Rising U.S. interest rates are often seen as a strike against low volatility equities and ETFs, but at least one ETF focusing on low volatility fare is built to survive and thrive in rising rate environments.
The PowerShares S&P 500 ex-Rate Sensitive Low Volatility Portfolio (NYSEArca: XRLV) gives investors the ability to combine the low volatility and hedging rising rates themes. The underling index is composed of the 100 constituents of S&P 500 Index that exhibit both low volatility and low interest-rate risk. XRLV’s underlying index is the S&P 500 Low Volatility Rate Response Index.
That benchmark “is designed to include stocks exhibiting low volatility characteristics, after removing stocks that historically have performed poorly in rising interest rate environments,” according to Invesco.
The low-vol strategy targets stocks that have lower expected risk or less idiosyncratic risks. Specifically, the strategy focuses on equities that exhibit lower beta, a measure of volatility or systematic risk of a security to that of the overall market. Consequently, minimum volatility portfolios are comprised of stocks that exhibit lower market risk or beta.
Better Over The Long Haul
Data suggest that XRLV’s index wins over the long-term as interest rates rise.
“Over the longer time horizons, the low volatility and rate response indices outperformed the S&P 500, with lower volatility. In fact, the rate response index performed better than both the low volatility index and the S&P 500 for all measured periods. The rate response index was slightly more volatile than the low volatility index—nevertheless, it had a cumulative risk reduction of 19.3% relative to the S&P 500 (the low volatility index had a risk reduction of 23%),” according to S&P Dow Jones Indices.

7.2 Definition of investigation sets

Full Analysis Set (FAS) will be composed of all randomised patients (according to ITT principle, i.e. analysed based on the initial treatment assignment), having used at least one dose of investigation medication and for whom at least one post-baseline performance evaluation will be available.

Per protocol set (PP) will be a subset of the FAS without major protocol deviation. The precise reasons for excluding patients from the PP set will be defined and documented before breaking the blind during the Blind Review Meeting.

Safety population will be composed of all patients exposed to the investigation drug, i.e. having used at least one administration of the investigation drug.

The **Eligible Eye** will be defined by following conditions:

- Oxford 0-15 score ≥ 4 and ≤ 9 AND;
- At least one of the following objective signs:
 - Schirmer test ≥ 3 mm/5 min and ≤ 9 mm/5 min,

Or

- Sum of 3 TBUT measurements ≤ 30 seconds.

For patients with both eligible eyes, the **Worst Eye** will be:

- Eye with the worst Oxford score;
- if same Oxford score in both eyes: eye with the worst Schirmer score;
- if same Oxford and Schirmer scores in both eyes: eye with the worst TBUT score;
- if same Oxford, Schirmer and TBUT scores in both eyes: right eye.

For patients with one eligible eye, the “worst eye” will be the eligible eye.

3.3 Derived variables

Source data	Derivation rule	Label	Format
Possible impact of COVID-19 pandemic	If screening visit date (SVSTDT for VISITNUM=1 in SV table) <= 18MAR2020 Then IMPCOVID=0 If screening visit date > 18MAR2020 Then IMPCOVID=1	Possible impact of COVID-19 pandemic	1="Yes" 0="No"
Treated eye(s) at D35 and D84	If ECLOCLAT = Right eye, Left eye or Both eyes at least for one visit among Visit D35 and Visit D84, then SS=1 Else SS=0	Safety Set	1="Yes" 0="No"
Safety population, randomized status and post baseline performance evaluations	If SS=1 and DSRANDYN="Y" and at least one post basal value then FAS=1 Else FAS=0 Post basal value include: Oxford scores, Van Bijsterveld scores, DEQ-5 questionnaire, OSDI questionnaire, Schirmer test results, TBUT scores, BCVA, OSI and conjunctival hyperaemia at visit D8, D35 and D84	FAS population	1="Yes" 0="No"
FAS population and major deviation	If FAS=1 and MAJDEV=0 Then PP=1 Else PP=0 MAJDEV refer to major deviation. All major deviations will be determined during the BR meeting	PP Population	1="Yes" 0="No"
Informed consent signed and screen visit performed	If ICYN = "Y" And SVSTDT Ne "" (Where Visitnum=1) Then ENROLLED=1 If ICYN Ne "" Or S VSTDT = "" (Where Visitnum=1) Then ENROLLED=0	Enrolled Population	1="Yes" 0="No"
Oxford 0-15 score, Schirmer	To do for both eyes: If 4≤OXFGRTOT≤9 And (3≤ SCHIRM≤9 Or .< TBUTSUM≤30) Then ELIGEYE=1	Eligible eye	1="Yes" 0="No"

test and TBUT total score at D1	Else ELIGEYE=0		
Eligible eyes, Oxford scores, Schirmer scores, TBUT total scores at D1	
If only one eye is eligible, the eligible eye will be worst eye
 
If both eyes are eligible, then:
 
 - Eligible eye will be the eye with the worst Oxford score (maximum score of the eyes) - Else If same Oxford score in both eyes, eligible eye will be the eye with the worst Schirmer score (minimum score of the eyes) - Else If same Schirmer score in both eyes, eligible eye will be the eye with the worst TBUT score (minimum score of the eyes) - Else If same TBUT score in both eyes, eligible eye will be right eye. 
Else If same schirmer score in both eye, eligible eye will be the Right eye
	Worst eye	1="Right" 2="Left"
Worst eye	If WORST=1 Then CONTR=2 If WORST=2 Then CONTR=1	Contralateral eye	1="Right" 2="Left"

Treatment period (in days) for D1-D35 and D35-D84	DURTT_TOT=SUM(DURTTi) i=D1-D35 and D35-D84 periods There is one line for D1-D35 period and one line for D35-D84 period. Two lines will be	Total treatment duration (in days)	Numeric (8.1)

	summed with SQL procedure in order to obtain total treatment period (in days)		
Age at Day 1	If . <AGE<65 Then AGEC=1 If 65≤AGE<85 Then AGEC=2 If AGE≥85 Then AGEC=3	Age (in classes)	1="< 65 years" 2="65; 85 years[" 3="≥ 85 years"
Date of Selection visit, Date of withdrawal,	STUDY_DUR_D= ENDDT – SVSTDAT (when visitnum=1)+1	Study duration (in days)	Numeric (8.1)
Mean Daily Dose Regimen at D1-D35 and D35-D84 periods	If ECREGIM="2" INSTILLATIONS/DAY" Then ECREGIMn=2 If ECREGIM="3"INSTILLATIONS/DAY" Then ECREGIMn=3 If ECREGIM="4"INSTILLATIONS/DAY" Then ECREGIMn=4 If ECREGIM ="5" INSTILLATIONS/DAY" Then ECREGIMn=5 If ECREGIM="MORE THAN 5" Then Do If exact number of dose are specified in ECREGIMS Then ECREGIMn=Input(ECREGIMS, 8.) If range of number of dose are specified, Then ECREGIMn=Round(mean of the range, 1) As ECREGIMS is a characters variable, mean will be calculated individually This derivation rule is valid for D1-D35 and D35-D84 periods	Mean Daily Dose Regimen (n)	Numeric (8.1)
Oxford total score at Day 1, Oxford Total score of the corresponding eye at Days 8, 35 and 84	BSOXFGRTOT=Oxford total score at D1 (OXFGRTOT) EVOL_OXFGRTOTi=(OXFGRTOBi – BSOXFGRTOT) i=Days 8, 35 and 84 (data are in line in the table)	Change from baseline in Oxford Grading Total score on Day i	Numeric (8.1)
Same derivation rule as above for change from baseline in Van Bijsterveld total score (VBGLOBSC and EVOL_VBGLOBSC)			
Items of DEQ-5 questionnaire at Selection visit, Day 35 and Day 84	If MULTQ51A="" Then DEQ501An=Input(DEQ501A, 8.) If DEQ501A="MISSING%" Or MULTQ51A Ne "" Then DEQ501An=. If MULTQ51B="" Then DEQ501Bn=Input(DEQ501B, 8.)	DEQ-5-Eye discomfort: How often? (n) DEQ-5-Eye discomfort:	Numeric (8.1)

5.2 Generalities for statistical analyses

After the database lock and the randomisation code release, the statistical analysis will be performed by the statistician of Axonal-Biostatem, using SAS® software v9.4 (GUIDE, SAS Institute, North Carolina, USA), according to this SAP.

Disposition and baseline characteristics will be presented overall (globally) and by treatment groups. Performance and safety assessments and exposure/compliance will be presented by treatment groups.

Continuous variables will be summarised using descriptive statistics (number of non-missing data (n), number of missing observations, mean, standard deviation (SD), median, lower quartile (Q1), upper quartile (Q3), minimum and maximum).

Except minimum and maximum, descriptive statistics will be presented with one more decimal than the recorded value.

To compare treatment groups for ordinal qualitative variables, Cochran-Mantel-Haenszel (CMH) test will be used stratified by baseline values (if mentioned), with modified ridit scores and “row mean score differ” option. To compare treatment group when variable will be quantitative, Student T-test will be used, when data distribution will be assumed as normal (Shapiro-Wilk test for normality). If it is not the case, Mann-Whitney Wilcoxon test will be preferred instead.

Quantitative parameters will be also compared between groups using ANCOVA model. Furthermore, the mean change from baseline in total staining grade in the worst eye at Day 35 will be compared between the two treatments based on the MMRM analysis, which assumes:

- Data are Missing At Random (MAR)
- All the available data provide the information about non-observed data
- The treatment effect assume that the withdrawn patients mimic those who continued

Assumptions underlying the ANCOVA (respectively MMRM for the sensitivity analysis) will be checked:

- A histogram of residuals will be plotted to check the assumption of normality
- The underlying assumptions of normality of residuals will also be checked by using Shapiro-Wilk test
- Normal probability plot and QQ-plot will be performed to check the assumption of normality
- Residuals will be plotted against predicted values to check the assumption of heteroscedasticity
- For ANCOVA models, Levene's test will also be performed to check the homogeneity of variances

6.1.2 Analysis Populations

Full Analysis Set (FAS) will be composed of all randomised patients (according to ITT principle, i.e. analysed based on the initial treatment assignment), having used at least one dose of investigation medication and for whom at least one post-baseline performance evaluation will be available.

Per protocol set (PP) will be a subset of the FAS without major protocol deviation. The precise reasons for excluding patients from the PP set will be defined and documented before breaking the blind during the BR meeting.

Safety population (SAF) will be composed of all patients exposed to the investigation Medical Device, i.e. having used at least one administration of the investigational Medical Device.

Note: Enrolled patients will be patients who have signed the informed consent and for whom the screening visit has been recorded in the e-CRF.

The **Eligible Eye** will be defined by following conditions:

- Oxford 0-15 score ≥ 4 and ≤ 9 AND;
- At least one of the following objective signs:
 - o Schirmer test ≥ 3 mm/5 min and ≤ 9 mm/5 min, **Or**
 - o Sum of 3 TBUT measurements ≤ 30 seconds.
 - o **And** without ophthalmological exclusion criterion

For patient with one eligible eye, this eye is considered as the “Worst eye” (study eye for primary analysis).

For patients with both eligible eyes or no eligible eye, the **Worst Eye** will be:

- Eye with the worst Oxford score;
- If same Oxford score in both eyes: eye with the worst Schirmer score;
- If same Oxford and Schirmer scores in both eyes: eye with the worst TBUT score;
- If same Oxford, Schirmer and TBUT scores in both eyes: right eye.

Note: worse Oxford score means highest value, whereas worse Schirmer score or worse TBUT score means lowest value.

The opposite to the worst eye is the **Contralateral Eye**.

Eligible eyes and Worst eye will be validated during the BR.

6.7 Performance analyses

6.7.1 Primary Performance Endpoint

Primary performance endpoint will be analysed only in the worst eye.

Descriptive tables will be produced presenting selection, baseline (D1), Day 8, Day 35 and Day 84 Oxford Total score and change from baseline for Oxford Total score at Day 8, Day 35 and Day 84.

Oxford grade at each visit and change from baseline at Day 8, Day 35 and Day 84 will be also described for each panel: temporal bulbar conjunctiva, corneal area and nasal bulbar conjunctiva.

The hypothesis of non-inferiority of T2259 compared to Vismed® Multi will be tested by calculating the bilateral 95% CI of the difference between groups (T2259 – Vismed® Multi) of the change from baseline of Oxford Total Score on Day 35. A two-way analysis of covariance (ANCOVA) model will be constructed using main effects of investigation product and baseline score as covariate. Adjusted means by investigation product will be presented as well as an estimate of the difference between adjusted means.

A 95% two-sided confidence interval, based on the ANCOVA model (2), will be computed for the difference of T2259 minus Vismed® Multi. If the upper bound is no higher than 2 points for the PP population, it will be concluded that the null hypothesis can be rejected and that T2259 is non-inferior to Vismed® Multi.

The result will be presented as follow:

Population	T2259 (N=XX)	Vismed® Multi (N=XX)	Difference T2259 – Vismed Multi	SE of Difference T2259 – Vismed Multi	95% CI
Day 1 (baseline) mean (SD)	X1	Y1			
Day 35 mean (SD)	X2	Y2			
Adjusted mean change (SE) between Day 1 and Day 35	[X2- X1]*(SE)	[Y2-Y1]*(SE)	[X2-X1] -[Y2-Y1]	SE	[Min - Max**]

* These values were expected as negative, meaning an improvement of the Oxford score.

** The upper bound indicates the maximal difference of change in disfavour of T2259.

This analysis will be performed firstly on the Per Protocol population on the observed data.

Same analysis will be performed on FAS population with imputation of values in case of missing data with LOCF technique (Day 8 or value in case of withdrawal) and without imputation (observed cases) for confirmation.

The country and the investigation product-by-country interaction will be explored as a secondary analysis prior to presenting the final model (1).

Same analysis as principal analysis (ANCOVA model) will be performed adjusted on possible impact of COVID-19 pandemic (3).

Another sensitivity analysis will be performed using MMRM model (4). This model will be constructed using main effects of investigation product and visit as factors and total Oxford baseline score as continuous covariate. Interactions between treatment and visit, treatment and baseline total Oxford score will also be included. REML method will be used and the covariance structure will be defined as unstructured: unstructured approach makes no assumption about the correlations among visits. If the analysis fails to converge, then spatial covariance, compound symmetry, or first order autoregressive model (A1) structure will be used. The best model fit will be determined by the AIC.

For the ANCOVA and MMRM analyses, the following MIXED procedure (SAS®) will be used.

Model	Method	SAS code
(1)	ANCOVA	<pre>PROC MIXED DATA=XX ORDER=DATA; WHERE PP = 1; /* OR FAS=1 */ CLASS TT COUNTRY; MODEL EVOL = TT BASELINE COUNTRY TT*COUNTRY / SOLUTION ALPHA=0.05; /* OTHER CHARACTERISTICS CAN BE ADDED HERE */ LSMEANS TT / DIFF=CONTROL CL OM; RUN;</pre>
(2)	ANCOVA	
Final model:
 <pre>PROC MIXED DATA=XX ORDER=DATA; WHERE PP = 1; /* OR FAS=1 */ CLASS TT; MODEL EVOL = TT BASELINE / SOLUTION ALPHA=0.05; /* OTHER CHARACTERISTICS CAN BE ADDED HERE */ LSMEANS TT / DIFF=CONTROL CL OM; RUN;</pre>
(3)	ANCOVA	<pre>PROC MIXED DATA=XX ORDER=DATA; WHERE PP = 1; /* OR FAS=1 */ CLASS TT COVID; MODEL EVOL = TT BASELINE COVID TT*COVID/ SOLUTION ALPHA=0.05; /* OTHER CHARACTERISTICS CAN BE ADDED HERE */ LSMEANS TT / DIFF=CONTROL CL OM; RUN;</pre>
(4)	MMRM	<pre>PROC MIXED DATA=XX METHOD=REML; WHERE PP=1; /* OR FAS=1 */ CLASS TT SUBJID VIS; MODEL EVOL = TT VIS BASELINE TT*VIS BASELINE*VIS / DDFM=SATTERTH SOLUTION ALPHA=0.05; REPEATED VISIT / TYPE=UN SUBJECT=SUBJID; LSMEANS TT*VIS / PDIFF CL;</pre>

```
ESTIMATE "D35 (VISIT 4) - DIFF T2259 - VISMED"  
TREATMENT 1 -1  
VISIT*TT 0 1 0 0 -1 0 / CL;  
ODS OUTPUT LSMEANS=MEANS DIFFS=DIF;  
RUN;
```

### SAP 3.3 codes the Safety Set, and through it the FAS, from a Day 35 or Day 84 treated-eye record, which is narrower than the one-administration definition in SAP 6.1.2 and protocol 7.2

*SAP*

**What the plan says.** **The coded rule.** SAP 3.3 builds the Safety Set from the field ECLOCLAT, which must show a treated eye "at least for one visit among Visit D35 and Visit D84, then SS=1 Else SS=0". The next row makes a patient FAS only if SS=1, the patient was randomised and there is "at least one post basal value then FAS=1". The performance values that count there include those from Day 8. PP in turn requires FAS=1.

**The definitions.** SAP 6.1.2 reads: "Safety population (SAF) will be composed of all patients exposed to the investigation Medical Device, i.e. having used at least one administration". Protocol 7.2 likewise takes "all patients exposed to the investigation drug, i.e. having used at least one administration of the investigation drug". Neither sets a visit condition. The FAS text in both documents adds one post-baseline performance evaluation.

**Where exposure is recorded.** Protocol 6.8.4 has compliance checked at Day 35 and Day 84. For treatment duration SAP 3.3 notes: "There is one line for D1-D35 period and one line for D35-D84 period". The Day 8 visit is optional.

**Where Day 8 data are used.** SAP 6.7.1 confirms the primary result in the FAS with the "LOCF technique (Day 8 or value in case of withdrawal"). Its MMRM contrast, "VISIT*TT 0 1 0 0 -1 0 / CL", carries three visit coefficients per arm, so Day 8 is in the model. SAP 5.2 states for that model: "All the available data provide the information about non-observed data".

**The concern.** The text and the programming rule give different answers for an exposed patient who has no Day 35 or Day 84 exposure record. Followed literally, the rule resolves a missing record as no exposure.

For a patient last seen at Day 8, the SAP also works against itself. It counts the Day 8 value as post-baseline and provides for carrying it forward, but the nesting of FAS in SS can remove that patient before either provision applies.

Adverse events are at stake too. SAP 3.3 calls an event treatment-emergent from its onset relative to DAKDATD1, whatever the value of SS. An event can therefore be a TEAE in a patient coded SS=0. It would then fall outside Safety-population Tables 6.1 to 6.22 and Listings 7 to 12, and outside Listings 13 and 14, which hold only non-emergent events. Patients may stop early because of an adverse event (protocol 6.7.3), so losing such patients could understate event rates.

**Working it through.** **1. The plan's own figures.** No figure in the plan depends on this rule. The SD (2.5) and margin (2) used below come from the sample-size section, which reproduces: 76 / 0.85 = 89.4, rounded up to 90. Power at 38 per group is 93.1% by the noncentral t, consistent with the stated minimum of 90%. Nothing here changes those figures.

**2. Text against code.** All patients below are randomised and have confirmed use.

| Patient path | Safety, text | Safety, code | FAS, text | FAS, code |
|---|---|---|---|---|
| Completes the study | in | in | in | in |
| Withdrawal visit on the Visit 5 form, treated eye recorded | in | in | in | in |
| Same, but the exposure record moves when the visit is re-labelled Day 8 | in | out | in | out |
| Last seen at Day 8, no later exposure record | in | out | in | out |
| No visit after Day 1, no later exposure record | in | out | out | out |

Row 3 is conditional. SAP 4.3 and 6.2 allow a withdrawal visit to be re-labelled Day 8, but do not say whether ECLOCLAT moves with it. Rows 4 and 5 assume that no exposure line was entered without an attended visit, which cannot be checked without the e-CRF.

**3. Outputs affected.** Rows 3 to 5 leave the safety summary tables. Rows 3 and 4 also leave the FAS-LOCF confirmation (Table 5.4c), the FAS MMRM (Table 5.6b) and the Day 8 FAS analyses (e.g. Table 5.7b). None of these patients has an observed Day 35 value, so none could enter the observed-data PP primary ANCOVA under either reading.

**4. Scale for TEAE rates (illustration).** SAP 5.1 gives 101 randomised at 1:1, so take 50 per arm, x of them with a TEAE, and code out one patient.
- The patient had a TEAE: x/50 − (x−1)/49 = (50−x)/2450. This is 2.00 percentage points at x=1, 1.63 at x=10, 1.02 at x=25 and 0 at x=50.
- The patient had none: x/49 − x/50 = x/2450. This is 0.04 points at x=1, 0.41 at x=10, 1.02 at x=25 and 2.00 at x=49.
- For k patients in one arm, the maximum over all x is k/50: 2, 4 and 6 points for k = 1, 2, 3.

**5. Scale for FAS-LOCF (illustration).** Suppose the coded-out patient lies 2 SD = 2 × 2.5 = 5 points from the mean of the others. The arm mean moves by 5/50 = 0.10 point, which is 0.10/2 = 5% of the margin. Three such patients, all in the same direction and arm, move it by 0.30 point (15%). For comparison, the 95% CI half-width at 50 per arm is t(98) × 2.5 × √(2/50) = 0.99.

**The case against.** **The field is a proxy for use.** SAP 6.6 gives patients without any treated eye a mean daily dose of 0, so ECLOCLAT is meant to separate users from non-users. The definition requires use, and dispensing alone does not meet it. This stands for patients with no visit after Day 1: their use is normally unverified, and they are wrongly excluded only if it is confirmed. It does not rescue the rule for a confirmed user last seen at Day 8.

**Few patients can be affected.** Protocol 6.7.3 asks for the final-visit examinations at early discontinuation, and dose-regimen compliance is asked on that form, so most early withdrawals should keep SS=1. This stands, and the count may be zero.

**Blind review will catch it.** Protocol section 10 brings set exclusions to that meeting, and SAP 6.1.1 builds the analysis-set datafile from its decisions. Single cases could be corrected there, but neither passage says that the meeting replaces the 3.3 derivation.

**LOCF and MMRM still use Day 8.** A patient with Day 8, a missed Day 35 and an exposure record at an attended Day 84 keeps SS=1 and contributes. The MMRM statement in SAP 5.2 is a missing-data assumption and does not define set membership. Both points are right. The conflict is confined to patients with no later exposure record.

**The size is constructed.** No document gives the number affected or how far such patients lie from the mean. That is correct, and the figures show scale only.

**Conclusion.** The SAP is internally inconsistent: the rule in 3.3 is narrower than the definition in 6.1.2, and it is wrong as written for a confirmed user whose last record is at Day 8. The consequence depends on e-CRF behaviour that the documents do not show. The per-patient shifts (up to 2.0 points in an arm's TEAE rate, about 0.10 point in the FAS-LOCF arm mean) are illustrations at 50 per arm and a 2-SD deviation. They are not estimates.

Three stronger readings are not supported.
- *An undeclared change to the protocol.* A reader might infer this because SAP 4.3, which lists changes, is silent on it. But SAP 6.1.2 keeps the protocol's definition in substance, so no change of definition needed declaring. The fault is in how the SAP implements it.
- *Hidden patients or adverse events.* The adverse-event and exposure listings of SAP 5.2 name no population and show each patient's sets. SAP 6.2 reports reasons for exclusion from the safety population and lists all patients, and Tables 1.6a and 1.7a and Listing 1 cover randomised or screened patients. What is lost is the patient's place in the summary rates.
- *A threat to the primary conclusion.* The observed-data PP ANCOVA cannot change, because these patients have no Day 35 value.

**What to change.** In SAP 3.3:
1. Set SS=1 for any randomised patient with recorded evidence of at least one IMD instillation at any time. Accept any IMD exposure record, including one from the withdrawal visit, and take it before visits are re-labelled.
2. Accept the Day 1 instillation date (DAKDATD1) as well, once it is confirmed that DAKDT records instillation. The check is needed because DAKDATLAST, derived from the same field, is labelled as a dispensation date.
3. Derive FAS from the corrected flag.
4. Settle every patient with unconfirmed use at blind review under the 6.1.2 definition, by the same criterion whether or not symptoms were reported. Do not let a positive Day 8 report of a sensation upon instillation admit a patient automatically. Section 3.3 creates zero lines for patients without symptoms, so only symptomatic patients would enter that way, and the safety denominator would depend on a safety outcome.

Unlike traditional low volatility ETFs, XRLV is not heavily allocated to rate-sensitive sectors. For example, the fund devotes less than 8% of its weight to the consumer staples sector and has no exposure to utilities stocks. XRLV devotes more than 42% of its combined weight to financial services and industrial names.
“In recent years, stocks have been in one of the longest-running bull markets with low volatility, leading to somewhat moderate volatility reduction for the two indices. However, for the time horizons that cover at least one full market cycle (bull and bear markets), the risk reduction of the two indices versus the S&P 500 was more evident,” according to S&P Dow Jones.
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The opinions and forecasts expressed herein are solely those of Tom Lydon, and may not actually come to pass. Information on this site should not be used or construed as an offer to sell, a solicitation of an offer to buy, or a recommendation for any product.